United States Government Accountability Office, “Iraqi Refugee Assistance Improvements Needed in Measuring Progress, Assessing Needs, Tracking Funds, and Developing an International Strategic Plan,” April 2009

9 comments:

amagi said...

Excellent sleuthing and connecting of dots. Do you yourself believe the 500,000 number to be roughly accurate? When (if ever) do you think we will see the record revised towards historical accuracy?

I have a little bit of an ideological axe to grind, it's true, but mostly it riles me to see such numbers get passed around uncritically and then parroted by major media outlets the world over.

Joel Wing said...

500,000 sounds about right, but I'm not sure we'll ever be able to figure out the true number. Most Iraqis went to cities in the region, which makes counting them much harder than if they'd gone to refugee camps obviously.

I don't know where the popular 2.5 mil refugees figure came from. Whether that was from the U.N., the host countries, or a combination of both. The history seems that everyone got caught off guard when thousands of Iraqis began pouring out of the country during the sectarian civil war and started counting every Iraqi outside Iraq as a refugee, and then that got taken up by the media, which in turn became conventional wisdom.

Joel Wing said...

I came across this personal attack on the Common Ills website

http://thecommonills.blogspot.com/2011/01/iraq-snapshot_14.html

“Yesterday, we noted that spin on Iraqi refugees that's being advanced. Strange, isn't it? At a time when the White House should be explaining the number of refugees admitted to Iraq, instead there's a 'press' 'movement' about to insist that there were never that many Iraqi refugees. We called out those lies yesterday and the chief liar. Turns out Thomas E. Ricks' online equivalent of a sex toy, Joel Wing, is advancing the lies as well. In a lengthy post that says so very little, he advances every lie in the book and then -- to back up his lies or make it appear that they have been -- he lists 12 sources. But only two of them apply to "Not so many refugees!" and they're both the bad 'reporting' of Nicholas Seeley. Seems to me if you're including Works Cited for a piece claiming that the number of Iraqi refugees was much smaller than reported, you'd need more than one source for that claim but Nicholas Seeley is Wing's only source. Joel Wing may not be lying, he may truly be that stupid. Stupid tends to attract stupid and that would explain that Wing-Ricks online loving. But if you're so damn stupid that you don't grasp that most refugees in the country are not going to register -- especially in countries where they are not legally allowed to work -- or the issues of 'visiting' which requires some Iraqi refugees to cross the border back into Iraq and then return to get their passports stamped, then maybe you should find another subject to write about? “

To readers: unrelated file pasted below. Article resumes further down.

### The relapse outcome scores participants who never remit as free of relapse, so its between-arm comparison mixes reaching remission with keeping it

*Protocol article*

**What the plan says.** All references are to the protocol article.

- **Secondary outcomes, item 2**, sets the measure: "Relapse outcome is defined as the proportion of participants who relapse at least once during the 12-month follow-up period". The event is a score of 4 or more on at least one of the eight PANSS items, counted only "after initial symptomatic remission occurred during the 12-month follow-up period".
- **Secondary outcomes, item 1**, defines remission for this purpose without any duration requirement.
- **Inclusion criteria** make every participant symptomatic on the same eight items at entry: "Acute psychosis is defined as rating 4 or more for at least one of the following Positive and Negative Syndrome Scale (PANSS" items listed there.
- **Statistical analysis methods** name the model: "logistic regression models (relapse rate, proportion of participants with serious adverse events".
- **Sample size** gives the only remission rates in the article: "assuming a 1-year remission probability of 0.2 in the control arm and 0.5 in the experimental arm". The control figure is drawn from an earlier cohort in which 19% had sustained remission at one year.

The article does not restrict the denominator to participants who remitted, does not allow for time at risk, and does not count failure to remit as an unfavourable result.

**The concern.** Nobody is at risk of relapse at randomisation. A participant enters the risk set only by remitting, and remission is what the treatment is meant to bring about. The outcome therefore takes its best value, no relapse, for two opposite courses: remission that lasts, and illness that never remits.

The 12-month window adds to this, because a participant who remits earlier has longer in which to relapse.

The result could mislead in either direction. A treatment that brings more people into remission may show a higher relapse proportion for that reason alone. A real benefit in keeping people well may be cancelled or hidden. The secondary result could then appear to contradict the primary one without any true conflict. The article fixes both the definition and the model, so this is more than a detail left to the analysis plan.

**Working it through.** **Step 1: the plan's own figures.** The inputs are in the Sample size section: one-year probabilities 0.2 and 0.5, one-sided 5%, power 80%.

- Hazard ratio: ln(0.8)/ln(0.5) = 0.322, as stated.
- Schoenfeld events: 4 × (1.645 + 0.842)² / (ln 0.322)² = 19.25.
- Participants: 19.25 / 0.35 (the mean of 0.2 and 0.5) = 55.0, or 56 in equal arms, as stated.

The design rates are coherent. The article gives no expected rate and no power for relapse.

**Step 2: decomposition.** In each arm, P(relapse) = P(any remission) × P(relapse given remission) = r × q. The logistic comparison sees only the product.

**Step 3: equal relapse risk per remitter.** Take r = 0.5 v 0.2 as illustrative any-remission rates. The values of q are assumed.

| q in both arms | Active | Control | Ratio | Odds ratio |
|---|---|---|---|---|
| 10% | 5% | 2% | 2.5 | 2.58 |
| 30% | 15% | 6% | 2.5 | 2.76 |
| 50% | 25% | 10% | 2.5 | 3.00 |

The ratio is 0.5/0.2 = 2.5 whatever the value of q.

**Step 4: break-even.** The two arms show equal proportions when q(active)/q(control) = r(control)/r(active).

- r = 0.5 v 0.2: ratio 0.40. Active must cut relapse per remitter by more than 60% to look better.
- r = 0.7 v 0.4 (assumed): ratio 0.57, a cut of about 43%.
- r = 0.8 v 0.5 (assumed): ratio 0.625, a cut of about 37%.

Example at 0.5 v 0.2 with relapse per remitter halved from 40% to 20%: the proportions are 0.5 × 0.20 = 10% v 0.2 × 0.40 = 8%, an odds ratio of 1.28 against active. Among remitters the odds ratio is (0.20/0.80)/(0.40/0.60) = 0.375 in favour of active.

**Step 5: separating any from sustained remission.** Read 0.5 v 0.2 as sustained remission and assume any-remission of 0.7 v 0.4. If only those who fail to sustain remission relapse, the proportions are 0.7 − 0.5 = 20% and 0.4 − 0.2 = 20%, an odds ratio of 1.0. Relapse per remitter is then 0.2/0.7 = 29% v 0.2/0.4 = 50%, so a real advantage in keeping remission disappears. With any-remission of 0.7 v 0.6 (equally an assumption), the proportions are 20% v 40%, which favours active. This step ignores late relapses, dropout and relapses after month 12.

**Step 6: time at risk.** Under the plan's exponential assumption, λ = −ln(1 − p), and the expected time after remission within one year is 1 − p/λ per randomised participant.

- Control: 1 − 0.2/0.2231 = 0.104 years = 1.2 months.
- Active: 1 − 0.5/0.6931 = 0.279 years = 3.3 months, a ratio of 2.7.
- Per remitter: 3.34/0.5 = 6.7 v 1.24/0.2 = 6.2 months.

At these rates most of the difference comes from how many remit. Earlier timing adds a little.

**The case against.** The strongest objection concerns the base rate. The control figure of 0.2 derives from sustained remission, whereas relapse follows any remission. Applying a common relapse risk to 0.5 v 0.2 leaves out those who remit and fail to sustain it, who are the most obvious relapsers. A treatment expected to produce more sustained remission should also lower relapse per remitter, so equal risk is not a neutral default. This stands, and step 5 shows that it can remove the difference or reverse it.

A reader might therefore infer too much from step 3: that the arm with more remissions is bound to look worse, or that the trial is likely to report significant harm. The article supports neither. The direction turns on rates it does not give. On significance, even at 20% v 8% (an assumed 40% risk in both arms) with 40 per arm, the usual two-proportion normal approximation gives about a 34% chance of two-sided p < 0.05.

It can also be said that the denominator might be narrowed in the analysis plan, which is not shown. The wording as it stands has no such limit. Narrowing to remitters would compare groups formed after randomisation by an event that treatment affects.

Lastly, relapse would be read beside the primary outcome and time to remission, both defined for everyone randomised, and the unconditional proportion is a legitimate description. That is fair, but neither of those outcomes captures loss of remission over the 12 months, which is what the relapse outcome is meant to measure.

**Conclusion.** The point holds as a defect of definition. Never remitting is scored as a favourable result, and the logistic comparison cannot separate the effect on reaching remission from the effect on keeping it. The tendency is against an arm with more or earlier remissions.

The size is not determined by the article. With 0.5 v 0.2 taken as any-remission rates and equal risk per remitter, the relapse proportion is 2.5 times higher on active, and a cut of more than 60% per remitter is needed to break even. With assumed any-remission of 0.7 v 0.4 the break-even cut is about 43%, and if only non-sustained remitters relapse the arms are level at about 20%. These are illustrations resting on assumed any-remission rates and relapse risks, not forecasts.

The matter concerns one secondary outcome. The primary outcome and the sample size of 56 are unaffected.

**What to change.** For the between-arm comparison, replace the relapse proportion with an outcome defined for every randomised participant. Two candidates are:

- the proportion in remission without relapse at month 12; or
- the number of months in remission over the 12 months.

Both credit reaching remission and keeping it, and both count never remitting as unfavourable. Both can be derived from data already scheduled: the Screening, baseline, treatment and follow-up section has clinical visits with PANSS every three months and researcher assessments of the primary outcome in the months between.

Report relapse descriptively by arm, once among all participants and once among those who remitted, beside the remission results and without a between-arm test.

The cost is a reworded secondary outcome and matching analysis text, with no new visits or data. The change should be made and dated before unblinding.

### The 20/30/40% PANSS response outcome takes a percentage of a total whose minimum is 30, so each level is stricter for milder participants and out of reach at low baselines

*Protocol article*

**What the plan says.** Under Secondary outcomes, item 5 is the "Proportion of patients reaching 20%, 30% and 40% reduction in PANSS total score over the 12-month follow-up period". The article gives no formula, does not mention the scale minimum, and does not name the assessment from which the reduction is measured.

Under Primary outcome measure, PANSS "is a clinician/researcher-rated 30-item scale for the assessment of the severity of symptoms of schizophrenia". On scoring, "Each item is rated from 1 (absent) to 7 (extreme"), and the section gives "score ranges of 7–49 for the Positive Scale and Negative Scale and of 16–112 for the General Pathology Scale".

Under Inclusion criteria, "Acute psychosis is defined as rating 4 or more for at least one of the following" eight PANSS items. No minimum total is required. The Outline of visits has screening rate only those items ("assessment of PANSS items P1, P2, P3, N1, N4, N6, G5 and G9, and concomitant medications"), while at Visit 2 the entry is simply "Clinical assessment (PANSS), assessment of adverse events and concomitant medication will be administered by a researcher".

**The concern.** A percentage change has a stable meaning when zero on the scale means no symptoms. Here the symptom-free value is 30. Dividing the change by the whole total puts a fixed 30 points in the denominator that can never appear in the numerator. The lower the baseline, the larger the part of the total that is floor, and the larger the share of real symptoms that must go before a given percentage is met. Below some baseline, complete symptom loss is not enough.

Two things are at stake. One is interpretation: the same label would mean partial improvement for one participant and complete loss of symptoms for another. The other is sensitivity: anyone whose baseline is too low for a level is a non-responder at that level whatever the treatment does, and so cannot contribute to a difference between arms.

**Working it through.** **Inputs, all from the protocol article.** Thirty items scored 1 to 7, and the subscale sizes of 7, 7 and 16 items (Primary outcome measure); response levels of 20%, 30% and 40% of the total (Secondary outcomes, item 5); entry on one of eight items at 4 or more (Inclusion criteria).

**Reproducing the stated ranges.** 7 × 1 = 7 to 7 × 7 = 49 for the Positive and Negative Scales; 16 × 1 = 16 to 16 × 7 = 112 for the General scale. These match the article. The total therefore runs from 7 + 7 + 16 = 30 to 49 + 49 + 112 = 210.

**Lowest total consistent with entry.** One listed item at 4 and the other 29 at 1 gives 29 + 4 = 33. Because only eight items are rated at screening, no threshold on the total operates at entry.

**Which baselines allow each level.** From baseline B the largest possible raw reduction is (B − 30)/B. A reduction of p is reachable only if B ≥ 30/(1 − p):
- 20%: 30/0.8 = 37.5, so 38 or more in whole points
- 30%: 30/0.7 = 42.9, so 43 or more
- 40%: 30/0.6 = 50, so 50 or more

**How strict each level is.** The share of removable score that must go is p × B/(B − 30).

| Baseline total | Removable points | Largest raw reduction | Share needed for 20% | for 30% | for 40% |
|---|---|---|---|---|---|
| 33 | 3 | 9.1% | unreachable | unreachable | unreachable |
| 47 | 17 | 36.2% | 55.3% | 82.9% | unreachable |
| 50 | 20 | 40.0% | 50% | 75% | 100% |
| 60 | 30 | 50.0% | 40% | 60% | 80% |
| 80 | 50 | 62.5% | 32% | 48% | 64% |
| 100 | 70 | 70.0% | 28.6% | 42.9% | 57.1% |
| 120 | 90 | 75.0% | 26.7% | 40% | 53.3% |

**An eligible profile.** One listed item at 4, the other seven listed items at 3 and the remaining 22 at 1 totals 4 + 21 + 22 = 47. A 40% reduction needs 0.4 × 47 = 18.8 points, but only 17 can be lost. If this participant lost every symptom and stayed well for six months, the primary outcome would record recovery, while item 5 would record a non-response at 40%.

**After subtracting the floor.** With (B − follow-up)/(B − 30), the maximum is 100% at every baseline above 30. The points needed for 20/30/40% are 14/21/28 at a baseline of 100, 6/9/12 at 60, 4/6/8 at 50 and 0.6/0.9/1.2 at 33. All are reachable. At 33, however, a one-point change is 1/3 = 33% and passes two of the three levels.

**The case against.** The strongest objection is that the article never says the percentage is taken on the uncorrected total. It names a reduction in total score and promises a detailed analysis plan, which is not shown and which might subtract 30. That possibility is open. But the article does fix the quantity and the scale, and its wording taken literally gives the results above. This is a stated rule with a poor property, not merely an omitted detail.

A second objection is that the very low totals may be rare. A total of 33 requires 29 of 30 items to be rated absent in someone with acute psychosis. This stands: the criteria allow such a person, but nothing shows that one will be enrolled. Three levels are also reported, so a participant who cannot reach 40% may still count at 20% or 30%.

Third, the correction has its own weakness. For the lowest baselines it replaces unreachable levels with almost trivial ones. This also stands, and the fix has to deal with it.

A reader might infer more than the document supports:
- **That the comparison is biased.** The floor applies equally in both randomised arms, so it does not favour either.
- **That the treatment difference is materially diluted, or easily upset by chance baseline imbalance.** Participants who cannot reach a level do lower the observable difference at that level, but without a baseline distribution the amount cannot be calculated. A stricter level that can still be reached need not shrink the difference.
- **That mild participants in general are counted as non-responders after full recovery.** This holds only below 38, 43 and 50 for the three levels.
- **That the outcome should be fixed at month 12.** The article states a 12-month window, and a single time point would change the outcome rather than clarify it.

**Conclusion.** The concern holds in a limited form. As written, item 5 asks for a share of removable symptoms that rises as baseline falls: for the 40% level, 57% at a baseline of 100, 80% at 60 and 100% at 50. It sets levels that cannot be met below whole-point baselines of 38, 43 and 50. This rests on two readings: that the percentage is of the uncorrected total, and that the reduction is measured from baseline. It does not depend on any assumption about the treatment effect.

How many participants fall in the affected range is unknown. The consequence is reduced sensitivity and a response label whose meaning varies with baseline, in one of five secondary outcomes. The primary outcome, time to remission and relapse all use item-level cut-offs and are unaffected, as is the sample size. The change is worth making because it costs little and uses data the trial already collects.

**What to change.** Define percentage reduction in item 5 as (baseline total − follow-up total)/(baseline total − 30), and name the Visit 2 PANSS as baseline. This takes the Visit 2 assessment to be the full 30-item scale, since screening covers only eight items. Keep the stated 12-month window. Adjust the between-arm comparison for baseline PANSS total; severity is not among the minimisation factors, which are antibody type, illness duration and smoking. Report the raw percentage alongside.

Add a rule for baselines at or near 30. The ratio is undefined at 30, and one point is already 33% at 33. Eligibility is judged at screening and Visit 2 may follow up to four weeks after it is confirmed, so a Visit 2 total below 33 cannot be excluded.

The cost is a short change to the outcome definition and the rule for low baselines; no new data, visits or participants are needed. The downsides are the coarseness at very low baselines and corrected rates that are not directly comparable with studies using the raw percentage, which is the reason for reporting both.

Common Ills doesn’t have comments and I couldn’t find an e-mail to respond so I’ll do it here.

1) Besides Seeley the following sources also mentioned problems with the numbers on Iraqi refugees

International Crisis Group, “Failed Responsibility: Iraqi Refugees In Syria, Jordan and Lebanon,” 7/10/08